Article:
Supply Chain Disruptions Escalate Challenges for U.S. Military in Afghanistan

Supply chain disruption has been a major strategic and tactical component of warfare throughout history. From blockading harbors with significant naval presence, bombing railroads and freezing a country's foreign placed assets to inhibit purchasing power, slowing or preventing the delivery of weapons, munitions, medical supplies, food and shelter remains a very effective offensive strategy today. And even more so in theaters where the terrain is most circuitous and inhospitable.

There is perhaps no harsher an environment in which to conduct military operations and delivery of materiel than into landlocked Afghanistan. CBS News reported last week that "Taliban-linked Islamic militants from Pakistan's populous Punjab province are at the center of investigations into an unprecedented midnight attack ... very near the country's capital [Islamabad] ... on a convoy of more than 50 trucks carrying supplies for Western troops in Afghanistan ... But unlike previous attacks in Pakistan, which have taken place mostly in the remote area near the Afghan border, the militants stunned Western officials with their latest attack at a supposedly well-protected truck depot near the capital city..."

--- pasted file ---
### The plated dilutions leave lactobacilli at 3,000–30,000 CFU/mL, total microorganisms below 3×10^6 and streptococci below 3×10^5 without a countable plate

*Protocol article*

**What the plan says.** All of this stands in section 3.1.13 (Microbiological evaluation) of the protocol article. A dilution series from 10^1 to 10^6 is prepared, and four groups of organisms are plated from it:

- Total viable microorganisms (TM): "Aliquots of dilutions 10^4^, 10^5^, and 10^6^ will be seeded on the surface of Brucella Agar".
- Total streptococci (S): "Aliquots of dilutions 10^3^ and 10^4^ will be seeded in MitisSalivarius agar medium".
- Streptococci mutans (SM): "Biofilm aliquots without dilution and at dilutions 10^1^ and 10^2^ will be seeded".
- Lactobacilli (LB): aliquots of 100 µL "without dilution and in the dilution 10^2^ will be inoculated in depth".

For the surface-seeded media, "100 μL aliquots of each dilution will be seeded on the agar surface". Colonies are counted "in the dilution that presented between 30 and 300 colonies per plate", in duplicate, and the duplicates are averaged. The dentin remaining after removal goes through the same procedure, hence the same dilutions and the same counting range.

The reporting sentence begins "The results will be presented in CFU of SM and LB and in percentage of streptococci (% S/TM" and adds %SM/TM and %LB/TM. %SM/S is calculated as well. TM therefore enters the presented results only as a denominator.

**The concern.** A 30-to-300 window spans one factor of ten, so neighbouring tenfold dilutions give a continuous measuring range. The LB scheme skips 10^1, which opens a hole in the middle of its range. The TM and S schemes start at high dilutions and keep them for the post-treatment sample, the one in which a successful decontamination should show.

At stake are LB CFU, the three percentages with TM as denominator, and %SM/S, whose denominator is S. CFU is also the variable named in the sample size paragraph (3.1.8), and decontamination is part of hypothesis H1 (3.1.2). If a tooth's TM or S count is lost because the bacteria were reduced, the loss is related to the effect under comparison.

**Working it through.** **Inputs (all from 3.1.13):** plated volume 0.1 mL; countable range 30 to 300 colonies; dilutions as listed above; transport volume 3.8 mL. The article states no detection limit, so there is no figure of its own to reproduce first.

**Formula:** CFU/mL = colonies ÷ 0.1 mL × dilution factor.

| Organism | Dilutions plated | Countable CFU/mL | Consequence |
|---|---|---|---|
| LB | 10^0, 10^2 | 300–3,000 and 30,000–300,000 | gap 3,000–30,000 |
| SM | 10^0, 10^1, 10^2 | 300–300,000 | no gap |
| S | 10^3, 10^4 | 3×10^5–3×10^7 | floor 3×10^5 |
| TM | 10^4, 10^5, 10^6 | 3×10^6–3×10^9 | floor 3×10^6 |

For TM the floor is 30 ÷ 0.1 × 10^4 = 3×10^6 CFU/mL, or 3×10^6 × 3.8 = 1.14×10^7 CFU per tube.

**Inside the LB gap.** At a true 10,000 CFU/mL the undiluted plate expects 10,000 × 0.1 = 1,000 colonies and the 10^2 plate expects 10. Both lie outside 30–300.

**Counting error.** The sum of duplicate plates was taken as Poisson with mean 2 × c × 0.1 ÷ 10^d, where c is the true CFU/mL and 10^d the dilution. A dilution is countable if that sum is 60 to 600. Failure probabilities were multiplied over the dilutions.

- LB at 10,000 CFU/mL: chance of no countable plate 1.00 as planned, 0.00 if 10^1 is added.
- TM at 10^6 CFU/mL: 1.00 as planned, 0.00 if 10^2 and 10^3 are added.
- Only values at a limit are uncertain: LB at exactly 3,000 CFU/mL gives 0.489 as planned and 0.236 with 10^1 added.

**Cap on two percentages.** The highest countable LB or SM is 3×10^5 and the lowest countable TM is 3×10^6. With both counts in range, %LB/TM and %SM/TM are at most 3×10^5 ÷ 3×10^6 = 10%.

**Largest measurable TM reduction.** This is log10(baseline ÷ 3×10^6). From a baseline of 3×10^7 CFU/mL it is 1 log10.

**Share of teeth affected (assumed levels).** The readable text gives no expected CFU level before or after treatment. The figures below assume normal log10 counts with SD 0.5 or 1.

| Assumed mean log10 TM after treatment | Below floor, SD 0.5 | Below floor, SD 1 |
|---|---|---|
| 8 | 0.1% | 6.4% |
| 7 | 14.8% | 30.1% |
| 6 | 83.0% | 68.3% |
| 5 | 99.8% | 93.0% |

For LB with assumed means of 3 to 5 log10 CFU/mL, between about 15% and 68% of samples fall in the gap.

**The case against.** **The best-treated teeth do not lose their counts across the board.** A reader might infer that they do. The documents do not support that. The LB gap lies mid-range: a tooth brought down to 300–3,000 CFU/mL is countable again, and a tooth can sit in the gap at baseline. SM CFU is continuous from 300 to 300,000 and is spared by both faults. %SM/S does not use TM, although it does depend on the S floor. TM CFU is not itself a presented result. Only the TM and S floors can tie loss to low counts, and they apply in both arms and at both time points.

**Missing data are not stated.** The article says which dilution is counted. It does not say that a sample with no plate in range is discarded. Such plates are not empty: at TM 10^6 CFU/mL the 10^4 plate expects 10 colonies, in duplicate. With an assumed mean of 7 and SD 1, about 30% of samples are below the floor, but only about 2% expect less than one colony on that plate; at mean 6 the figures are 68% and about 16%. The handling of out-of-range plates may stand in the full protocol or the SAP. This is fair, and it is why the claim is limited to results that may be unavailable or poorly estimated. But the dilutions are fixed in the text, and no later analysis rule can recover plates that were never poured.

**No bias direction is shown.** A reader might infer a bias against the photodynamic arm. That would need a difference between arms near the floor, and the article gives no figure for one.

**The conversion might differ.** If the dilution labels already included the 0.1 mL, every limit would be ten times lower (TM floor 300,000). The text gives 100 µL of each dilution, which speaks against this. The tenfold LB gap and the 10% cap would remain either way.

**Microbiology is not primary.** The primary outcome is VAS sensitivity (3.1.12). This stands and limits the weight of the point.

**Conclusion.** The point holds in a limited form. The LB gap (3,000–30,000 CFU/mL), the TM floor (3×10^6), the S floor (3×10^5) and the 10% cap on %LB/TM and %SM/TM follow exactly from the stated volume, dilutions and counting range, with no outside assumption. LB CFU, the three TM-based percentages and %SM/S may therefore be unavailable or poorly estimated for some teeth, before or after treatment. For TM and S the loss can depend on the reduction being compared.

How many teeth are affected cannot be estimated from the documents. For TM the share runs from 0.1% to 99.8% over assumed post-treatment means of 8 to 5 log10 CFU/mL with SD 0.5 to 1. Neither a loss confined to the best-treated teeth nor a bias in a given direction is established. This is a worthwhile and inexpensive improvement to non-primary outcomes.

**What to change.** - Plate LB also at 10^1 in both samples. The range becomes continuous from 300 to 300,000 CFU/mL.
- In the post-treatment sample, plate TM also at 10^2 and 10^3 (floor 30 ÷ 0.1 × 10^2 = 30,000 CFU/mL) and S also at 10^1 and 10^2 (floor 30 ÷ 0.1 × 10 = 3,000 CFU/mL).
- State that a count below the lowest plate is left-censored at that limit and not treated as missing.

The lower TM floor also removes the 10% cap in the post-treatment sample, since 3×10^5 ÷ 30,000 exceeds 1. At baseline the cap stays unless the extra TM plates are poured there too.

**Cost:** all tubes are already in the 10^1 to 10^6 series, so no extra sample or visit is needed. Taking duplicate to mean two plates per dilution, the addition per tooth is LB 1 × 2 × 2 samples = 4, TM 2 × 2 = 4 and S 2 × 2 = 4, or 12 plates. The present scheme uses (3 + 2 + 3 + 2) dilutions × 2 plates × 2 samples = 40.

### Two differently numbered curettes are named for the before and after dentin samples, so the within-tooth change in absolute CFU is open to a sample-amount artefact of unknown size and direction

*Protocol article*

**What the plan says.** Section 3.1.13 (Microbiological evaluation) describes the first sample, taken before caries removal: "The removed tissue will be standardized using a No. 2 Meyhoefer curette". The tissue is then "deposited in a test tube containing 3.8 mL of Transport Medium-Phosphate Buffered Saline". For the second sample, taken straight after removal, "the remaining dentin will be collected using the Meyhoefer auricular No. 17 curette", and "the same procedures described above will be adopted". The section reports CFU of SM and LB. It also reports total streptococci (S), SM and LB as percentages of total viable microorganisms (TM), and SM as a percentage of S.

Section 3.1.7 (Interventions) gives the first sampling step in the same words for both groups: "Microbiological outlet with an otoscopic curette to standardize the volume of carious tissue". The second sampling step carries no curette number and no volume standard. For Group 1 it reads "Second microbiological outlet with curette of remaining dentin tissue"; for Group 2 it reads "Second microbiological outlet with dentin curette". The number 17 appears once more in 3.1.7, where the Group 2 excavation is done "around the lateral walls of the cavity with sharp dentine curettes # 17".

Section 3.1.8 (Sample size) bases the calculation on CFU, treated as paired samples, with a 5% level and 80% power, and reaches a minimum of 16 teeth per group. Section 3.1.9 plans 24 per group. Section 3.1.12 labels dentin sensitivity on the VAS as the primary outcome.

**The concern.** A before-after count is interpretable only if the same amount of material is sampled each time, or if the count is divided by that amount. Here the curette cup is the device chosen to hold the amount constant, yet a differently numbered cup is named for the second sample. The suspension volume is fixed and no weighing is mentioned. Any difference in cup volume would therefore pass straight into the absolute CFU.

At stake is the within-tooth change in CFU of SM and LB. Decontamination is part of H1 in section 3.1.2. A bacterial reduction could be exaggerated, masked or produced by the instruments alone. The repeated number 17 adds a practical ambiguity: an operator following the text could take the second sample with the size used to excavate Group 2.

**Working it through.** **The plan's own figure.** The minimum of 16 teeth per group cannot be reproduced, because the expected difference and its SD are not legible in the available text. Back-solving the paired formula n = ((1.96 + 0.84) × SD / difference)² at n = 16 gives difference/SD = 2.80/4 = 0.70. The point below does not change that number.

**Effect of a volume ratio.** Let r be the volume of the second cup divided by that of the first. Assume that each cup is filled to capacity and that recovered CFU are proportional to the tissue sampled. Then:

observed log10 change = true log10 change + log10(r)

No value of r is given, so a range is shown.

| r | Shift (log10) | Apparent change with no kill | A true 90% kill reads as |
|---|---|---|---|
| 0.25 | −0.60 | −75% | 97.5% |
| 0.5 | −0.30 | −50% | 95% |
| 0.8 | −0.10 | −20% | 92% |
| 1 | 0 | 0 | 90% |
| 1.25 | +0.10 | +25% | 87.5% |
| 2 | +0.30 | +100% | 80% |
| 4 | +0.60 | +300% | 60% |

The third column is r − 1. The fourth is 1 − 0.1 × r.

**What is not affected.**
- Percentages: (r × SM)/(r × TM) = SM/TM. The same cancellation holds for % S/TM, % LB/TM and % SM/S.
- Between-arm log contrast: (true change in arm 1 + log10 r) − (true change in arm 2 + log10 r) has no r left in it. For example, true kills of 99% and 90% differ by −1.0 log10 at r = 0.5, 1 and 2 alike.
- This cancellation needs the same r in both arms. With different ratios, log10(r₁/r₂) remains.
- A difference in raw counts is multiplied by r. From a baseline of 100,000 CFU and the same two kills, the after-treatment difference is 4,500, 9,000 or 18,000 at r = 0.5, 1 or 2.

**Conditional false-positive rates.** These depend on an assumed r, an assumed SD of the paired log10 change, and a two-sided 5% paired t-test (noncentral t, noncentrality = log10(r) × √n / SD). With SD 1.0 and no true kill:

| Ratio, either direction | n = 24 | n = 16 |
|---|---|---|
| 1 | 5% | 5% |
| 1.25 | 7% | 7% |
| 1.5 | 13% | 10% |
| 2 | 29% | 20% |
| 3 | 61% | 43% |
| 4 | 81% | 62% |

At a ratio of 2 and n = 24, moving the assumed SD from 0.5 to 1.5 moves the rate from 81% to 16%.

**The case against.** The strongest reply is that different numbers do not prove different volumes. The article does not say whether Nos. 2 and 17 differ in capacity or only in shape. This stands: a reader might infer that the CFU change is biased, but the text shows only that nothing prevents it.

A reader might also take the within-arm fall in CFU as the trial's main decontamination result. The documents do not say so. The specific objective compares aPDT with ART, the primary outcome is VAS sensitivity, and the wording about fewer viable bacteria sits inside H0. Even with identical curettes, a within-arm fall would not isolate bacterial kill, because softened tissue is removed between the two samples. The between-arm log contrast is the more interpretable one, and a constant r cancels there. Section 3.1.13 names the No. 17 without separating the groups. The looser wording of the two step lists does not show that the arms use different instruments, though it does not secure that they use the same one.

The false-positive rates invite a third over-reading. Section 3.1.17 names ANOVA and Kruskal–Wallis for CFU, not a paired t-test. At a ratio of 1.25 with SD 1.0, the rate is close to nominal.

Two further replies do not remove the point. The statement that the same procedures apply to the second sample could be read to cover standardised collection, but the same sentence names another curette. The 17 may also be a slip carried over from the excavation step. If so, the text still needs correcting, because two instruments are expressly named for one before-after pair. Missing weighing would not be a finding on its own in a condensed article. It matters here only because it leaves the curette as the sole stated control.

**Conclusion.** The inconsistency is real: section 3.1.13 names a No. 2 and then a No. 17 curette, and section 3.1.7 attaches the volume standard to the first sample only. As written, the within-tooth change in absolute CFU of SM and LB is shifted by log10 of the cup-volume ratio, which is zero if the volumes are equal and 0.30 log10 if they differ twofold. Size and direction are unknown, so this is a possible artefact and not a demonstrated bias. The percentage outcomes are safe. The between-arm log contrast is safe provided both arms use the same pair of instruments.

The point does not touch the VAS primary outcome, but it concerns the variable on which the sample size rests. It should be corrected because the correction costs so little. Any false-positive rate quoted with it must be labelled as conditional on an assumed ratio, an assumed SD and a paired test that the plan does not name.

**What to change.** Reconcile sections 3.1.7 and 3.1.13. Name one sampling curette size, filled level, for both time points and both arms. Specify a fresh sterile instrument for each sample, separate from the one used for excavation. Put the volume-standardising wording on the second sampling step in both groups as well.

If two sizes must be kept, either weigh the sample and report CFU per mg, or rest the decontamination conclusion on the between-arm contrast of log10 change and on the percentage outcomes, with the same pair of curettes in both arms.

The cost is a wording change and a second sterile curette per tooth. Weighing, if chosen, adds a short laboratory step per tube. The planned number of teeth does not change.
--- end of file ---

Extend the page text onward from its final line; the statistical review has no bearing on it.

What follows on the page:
CBS claims that "as much as half the fuel supplies and more than 60 percent of other supplies used by U.S. and other Western forces in Afghanistan have passed through Pakistan ... since 2002." Routes in, out and around Afghanistan are so incredibly serpentine and perilous that forcing "the U.S. and other NATO countries to pursue alternate routes through the former Soviet republics of central Asia, routes which are much longer than the direct drive through Pakistan," should probably not come as a surprise. But what appears to have recently changed the tactical landscape is that "The threat previously came from areas close to the Afghan border but now seems to be growing in Pakistan's heartland."

While the Taliban, their cohorts and sympathizers may appear to be very conventional in their adherence to old customs and traditions, it would be a huge folly to ignore their ability to implement similarly ancient strategies of creative warfare like supply chain disruption -- wherever an opportunity can be found.

William Busch

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